The progression of Alzheimer's disease occurs in three stages. Each stage brings challenges to caregivers, many of whom could use help in learning to tend to those in their care.
During the third-annual Dementia Caregiver Conference, presented by the Alzheimer's Association National Capital Area Chapter and the Prince William Agency on Aging, caregivers will learn how to cope with the trials of dealing with the disease.
The conference will run between 8:30 a.m. and 1:30 p.m. on Saturday, May 4, at the Edward R. Kelley Leadership Center, at 14715 Bristow Road.
Jane Priest, the association's regional manager for programs and services, said that early-stage Alzheimer's brings problems with memory, thinking and concentration. Typically, people in the early stages of Alzheimer's need minimal assistance with everyday living but challenges begin to crop up. "Families may notice a variety of symptoms of varying degree. Some days the person appears just fine. Getting a diagnosis can be made more stressful when the person denies that there is anything wrong, especially when he or she has good days."
As the disease progresses to the middle stage, people with Alzheimer's will have a harder time managing the activities of daily living. Family and caregiver relationships change as more care is required and safety may become a concern, Priest said. "Caregivers must learn new techniques to provide personal care, be prepared for unexpected behavior situations and manage emergencies. Reaching out to community resources and support is essential for caregivers."
In the late stage, caregivers will need to give around-the-clock care. The person suffering with Alzheimer's cannot be left alone and care is beyond the capabilities of a single caregiver. "Caregivers providing care in the late stages will face the challenge of still being able to connect with and communicate with their loved one. Verbal communication is mostly through tone of voice and facial expressions. It is at this stage that families may consider placing their loved one in a residential care community."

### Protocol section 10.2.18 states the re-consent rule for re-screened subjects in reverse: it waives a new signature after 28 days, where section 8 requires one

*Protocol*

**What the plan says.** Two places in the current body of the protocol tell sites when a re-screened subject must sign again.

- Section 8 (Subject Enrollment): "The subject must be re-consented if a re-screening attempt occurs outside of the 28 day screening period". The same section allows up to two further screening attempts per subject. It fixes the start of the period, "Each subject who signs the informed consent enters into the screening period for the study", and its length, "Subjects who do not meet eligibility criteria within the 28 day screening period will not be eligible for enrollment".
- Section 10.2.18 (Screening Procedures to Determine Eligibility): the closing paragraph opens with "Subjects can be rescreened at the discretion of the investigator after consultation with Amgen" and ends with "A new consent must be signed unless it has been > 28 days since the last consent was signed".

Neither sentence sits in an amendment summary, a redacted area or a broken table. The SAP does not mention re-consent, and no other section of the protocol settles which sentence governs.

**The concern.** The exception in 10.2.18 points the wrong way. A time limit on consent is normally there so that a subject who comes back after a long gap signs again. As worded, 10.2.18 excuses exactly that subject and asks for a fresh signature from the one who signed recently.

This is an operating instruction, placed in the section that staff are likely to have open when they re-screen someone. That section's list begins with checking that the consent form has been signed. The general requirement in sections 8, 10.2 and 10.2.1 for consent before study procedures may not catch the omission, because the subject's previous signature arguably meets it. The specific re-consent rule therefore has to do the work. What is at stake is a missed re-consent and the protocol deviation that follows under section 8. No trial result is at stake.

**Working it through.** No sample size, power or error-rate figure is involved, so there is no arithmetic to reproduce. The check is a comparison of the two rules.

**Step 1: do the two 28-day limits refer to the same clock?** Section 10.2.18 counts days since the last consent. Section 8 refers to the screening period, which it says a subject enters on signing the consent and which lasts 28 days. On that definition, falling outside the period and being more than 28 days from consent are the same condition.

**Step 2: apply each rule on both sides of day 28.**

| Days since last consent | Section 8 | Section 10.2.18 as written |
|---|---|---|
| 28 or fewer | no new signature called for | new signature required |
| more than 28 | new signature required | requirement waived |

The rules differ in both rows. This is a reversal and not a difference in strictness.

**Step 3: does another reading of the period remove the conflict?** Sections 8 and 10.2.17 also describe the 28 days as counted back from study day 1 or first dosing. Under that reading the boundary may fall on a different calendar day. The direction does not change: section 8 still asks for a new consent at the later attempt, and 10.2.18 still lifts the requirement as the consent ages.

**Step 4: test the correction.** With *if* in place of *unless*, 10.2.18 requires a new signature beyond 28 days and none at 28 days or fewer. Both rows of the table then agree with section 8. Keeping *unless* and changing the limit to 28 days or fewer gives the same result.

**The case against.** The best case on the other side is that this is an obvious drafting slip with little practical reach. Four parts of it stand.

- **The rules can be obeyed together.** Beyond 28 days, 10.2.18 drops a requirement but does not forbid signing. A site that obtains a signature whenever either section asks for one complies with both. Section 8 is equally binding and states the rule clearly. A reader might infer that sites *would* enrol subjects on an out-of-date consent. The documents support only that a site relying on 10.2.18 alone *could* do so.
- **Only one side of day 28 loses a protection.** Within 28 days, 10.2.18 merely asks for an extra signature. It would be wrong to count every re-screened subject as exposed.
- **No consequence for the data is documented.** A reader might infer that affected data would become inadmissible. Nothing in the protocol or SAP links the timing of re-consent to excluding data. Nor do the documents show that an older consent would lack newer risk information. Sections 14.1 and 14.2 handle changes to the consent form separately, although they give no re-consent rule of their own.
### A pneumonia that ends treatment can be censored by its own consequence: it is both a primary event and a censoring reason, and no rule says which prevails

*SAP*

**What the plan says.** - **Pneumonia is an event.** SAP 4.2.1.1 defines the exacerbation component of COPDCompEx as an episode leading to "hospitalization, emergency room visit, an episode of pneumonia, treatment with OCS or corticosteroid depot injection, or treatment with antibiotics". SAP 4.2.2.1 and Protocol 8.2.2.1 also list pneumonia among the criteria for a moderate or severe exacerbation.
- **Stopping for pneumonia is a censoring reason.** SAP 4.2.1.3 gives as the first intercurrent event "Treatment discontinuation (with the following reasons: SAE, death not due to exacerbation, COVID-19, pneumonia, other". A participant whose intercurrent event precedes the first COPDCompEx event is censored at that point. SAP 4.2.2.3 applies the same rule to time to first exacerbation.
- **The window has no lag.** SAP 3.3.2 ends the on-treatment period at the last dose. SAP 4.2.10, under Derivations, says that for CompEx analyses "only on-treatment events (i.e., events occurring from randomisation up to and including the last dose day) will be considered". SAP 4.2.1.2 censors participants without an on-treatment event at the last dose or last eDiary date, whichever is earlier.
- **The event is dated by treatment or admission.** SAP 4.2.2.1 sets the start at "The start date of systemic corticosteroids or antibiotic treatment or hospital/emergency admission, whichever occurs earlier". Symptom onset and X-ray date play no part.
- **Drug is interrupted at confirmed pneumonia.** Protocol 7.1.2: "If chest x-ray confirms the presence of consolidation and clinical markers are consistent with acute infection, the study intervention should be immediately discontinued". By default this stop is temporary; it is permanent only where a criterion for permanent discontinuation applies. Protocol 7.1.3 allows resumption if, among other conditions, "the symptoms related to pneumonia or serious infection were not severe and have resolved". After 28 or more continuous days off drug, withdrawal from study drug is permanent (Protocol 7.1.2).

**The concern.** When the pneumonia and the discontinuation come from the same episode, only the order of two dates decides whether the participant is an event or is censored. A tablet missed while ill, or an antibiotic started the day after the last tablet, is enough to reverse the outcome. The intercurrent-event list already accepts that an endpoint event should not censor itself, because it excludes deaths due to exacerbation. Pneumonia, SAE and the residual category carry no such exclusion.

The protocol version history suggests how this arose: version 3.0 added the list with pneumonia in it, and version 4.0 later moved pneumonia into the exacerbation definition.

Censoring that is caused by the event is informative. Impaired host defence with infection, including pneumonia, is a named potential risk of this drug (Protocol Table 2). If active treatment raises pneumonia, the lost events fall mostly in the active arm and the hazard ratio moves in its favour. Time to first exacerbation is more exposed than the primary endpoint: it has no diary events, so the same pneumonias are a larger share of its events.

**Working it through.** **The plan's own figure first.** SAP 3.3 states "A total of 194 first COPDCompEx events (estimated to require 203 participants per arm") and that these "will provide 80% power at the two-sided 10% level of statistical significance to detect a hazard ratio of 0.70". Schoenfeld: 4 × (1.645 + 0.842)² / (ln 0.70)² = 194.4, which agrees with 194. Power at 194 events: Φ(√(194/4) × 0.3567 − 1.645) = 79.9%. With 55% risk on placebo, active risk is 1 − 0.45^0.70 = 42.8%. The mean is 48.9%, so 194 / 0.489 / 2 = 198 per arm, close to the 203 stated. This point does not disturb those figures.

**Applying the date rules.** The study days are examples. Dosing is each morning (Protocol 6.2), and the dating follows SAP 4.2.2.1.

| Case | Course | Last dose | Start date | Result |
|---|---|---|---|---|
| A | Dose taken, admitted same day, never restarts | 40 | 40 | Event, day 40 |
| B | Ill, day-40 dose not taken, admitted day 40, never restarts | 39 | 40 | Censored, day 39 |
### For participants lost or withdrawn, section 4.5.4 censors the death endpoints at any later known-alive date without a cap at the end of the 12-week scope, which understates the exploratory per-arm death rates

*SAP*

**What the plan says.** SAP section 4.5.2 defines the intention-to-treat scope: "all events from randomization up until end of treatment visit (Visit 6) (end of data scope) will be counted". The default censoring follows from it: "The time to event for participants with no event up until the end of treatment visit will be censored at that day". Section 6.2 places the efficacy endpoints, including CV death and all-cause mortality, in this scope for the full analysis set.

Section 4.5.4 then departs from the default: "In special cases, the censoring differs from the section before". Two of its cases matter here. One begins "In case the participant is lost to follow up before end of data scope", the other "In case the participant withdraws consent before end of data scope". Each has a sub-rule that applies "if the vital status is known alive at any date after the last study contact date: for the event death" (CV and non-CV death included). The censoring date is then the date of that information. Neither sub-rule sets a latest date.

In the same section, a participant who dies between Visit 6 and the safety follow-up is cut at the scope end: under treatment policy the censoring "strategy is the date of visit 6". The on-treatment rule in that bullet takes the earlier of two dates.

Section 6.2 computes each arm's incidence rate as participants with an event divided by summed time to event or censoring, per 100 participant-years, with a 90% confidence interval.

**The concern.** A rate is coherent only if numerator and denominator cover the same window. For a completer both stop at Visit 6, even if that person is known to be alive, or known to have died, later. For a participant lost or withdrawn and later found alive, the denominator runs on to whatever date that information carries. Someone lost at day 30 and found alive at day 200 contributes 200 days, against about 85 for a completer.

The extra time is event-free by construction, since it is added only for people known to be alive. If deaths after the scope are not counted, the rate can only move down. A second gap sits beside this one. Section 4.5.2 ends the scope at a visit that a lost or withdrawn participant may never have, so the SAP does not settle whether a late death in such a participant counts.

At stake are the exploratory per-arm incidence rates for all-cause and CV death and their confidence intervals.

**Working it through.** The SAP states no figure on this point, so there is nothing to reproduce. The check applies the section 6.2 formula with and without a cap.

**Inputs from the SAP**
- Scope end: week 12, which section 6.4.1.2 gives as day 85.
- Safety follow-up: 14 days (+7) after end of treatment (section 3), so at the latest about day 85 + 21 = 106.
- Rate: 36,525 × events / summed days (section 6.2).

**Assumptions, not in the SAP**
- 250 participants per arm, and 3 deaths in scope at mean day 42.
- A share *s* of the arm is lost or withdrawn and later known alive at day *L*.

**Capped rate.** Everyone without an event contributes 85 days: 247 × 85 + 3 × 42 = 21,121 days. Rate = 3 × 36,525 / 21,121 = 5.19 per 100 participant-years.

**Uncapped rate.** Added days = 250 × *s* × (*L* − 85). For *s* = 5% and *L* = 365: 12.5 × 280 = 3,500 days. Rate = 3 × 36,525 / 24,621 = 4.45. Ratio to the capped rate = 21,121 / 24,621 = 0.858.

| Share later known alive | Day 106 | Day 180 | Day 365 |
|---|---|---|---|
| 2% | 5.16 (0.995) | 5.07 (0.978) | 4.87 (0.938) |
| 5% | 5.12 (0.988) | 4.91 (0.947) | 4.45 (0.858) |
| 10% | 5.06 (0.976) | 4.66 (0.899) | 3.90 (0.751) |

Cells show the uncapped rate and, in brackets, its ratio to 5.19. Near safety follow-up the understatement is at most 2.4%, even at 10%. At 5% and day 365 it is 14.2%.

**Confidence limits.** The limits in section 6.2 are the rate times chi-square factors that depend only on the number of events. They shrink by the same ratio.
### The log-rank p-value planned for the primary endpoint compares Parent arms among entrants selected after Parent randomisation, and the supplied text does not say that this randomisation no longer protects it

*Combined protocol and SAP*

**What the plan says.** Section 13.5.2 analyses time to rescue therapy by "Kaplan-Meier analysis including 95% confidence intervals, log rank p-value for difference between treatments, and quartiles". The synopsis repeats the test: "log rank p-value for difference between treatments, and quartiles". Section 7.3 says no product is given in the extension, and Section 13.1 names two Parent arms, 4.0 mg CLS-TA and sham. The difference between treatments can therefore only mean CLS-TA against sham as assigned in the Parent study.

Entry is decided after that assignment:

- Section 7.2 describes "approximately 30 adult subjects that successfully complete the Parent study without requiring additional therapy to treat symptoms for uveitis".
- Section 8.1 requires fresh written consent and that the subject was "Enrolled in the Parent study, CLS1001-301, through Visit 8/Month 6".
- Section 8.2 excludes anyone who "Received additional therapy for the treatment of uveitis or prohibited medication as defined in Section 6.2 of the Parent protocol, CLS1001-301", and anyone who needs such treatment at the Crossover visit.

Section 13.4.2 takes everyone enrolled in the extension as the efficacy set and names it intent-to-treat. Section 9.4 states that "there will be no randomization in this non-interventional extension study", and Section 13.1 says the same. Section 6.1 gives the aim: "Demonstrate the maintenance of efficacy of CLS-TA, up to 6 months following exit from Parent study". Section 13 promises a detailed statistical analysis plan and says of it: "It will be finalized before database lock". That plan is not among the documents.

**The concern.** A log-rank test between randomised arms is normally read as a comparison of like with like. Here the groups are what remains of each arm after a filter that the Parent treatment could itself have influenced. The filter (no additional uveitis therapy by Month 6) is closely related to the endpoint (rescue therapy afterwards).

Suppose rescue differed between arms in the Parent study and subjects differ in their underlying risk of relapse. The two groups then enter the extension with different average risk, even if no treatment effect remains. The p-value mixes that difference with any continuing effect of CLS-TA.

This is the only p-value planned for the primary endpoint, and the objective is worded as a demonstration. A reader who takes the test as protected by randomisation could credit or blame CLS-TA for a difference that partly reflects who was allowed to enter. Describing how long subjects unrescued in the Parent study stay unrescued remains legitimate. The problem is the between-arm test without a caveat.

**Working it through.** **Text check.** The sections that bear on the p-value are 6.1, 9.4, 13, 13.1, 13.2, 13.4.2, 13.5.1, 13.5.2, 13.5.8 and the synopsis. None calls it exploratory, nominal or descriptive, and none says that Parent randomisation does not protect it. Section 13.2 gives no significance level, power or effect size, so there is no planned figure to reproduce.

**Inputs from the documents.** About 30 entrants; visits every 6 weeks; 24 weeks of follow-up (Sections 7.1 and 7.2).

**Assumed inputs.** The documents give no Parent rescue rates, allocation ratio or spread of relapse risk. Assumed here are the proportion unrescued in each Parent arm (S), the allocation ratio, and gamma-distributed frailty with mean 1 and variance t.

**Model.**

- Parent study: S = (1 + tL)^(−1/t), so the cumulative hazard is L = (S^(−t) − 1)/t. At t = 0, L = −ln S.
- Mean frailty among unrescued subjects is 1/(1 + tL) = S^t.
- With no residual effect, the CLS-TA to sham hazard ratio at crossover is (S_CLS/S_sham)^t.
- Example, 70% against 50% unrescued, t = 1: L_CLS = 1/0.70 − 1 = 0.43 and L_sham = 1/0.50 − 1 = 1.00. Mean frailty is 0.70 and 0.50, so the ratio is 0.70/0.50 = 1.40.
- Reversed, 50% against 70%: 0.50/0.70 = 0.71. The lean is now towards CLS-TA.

Ed Harrison, the community-based services division manager for the area agency on aging, said people who attend the conference will learn techniques to help them deal with and get through the three stages of caring for loved ones with Alzheimer's.
Harrison said people with Alzheimer's and their caregivers experience the disease in differing ways, but the conference should help those who attend. "The classes will give people general guidelines on what might work and help a little bit. In all of the stages it takes understanding and patience."
Harrison said the conference prepares caregivers for what's coming. "I look at Alzheimer's as uneven stair steps. You don't know how long a person is going to be at given level, or when the next change is coming, so planning is extremely important. Sometimes families are just white knuckling it – just kind of holding on and treading water. Having a plan is important. If nothing else, it lets you know where you're going next."
Seating is limited and the free conference fills quickly. To register with your name, call 703-766-9018 or email firstname.lastname@example.org. Refreshments and a box lunch will be provided.